This chapter covers the learning objective of syllabus Section 3.1.4 “Relation to CTFL test design techniques.”
As mentioned in the beginning, model-based testing (MBT) does not replace classic black-box test design techniques, but extends them. In this book, we do not repeat the content of the ISTQB Certified Tester – Foundation Level syllabus . Still, we provide a brief overview on the most commonly used techniques and illustrate how they show up in MBT models. These techniques are as follows:
- equivalence partitioning and boundary value analysis
- decision tables
- state transition testing
- use case testing.
7.1 EQUIVALENCE PARTITIONING AND BOUNDARY VALUE ANALYSIS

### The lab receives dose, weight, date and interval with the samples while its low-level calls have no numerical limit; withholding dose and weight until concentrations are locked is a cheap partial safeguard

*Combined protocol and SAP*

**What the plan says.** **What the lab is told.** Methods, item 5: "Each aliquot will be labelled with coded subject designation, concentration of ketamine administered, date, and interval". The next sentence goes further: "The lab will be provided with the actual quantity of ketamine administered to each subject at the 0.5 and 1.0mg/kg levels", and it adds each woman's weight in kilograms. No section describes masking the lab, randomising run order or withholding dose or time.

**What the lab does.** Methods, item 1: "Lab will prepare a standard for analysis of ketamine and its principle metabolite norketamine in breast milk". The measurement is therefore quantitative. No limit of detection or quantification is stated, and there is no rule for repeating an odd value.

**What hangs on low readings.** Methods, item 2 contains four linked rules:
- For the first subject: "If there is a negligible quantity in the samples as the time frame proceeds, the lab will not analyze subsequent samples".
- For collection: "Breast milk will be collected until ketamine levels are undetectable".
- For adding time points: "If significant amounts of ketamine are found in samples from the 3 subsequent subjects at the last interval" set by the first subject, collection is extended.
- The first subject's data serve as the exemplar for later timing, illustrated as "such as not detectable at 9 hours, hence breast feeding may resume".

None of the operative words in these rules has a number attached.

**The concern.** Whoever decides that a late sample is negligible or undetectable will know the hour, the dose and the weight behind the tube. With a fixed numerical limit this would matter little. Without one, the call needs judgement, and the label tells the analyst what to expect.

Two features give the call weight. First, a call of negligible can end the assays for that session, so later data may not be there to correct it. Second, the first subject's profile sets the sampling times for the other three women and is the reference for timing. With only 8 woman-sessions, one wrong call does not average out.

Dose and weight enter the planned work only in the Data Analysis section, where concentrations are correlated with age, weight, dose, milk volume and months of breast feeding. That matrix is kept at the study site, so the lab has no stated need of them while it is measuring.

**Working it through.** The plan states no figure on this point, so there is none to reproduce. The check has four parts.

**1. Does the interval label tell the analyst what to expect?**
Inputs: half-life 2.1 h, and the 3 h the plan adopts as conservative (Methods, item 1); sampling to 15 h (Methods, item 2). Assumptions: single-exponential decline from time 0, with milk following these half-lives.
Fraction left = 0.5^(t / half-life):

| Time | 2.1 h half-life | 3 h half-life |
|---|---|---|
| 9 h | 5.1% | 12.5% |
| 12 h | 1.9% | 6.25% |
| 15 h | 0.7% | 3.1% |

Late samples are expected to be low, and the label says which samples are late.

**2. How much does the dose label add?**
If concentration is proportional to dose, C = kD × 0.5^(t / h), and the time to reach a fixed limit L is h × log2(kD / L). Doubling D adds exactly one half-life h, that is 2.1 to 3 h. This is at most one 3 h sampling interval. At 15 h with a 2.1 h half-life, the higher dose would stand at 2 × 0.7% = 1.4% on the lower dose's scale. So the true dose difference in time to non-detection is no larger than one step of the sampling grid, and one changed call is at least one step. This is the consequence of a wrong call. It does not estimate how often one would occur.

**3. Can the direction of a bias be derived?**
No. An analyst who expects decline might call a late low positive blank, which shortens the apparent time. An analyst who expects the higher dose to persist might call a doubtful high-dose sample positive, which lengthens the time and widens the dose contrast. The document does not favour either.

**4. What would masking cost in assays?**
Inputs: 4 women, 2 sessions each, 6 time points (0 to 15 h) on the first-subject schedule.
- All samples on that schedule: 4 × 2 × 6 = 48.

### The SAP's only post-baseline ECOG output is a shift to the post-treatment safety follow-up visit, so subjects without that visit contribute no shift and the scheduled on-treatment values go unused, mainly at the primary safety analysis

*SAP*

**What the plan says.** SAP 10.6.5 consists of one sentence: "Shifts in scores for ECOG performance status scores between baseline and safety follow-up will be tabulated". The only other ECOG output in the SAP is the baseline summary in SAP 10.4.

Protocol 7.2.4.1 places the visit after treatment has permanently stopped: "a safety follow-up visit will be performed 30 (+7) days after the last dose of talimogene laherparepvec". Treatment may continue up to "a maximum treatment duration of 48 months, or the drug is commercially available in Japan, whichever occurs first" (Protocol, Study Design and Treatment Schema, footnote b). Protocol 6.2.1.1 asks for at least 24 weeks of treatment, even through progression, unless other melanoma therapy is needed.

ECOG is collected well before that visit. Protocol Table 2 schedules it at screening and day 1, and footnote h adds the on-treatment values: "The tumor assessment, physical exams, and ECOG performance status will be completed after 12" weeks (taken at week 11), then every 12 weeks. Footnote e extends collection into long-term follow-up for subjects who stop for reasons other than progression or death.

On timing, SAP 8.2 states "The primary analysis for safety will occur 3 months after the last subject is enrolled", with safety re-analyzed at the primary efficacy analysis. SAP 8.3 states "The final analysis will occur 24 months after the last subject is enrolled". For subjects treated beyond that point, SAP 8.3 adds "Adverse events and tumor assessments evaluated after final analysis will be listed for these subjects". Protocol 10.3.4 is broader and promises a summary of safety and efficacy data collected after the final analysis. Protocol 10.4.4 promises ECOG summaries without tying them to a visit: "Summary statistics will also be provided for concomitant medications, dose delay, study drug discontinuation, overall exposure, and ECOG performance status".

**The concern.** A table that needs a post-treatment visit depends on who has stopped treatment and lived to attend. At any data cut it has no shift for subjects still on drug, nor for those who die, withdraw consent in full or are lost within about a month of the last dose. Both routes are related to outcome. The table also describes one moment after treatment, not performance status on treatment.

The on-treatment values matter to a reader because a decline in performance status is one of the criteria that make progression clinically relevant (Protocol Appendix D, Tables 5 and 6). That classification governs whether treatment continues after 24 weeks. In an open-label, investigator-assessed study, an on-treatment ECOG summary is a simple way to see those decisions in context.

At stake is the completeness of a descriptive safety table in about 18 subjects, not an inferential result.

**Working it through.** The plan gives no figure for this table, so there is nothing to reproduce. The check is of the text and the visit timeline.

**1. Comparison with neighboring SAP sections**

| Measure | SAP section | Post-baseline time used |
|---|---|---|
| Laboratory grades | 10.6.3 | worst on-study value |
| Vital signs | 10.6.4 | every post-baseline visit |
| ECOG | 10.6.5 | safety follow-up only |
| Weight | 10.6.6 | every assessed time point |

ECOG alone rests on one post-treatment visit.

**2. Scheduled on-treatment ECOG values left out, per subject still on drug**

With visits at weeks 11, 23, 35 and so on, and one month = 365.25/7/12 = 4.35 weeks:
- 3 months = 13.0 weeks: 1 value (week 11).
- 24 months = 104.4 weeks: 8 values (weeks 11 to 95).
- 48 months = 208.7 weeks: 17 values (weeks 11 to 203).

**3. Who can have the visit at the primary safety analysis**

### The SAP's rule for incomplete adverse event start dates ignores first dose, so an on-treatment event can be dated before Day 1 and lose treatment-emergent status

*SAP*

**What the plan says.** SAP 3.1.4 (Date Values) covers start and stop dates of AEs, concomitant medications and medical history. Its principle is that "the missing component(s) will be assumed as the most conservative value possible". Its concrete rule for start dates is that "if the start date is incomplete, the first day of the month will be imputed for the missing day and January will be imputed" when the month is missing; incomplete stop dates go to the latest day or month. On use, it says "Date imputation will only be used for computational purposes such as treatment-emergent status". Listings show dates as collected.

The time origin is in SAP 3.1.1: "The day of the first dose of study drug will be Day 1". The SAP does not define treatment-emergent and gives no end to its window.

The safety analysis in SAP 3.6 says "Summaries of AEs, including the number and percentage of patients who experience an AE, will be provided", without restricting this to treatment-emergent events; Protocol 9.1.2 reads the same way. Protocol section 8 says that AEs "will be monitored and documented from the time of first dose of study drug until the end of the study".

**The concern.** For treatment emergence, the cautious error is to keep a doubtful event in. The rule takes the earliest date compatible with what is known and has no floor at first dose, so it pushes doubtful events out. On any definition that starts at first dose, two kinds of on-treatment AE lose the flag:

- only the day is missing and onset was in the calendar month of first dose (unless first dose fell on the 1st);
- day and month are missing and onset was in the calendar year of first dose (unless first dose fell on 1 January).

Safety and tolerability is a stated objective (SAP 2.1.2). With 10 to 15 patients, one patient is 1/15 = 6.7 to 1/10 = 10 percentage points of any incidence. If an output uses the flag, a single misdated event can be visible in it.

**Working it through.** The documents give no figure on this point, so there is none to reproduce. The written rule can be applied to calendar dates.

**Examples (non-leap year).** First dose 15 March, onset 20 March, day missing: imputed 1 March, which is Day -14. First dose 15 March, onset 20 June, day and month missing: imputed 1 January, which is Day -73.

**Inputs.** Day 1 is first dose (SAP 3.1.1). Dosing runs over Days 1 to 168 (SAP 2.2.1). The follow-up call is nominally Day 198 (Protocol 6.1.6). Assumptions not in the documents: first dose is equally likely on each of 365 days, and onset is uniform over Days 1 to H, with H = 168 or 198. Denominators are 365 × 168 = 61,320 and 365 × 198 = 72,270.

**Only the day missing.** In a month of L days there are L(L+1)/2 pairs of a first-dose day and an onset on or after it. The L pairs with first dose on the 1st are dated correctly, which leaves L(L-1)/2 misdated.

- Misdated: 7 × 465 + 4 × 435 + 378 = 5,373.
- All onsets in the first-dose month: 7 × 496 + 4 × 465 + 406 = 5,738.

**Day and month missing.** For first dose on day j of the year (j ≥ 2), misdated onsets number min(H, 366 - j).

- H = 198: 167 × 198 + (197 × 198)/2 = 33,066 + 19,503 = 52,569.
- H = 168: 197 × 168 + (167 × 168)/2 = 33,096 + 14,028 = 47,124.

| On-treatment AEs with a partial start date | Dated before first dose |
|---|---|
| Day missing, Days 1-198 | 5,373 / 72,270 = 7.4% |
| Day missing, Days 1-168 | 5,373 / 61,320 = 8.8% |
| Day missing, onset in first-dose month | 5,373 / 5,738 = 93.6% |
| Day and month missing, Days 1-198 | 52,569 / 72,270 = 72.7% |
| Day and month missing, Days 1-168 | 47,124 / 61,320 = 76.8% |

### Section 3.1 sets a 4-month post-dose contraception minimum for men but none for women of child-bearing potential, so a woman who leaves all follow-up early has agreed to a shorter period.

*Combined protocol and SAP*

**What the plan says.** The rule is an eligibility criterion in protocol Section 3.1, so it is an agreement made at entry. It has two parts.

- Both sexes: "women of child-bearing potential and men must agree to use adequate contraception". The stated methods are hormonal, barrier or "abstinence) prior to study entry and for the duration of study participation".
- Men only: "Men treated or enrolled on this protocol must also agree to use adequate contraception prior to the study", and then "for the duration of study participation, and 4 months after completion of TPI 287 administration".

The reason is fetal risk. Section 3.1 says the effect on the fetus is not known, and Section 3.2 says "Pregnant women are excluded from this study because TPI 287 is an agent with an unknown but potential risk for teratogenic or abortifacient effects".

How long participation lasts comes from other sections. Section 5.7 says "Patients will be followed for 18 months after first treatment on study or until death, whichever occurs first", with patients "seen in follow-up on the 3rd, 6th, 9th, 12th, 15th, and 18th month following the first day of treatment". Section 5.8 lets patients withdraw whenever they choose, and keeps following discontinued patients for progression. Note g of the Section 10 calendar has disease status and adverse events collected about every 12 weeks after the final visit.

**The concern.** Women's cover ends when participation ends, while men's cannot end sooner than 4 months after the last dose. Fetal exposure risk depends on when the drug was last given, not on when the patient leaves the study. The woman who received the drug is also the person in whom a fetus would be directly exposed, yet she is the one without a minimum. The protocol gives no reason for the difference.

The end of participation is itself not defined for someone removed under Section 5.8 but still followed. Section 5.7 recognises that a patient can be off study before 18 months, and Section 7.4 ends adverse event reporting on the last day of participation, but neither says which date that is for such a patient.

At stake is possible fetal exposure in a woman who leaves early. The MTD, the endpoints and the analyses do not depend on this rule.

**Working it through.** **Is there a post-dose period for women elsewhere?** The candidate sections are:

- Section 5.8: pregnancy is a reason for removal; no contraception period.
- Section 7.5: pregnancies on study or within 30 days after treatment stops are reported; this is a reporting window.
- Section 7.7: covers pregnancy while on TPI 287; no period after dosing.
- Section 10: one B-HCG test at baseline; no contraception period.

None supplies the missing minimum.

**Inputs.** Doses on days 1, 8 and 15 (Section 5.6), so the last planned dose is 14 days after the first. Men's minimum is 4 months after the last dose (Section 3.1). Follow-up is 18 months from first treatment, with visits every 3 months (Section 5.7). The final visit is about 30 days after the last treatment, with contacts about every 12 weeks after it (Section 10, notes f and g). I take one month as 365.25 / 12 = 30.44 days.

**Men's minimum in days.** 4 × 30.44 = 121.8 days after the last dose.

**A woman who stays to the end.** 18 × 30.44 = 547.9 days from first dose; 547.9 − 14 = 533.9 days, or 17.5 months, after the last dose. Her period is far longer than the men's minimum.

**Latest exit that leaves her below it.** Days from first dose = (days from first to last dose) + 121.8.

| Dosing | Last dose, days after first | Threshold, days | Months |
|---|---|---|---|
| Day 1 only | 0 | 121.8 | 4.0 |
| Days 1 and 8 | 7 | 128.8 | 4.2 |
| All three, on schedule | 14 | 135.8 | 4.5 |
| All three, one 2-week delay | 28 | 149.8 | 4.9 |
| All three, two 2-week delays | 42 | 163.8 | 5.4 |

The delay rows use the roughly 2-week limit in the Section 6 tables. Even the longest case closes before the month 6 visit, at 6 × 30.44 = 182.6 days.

There are various techniques to determine test data required for efficient testing that could fill a book on its own (see e.g., Ref. ). Equivalence partitioning and boundary value analysis are just two of them. The following example illustrates those two fundamental (and essential) techniques:
In Germany, the minimum age limit for buying cigarettes is 18. To test this restriction, we should send at least two persons to the store: a teenager and an adult (according to German law). Technically, we divide the data range for the customer's age (input data) into two equivalence partitions: one with “age < 18” and “age ≥ 18.” Similarly, there are two equivalence partitions for the output data: “cigarettes sold” and “cigarettes refused.” The minimum we should do is to select ...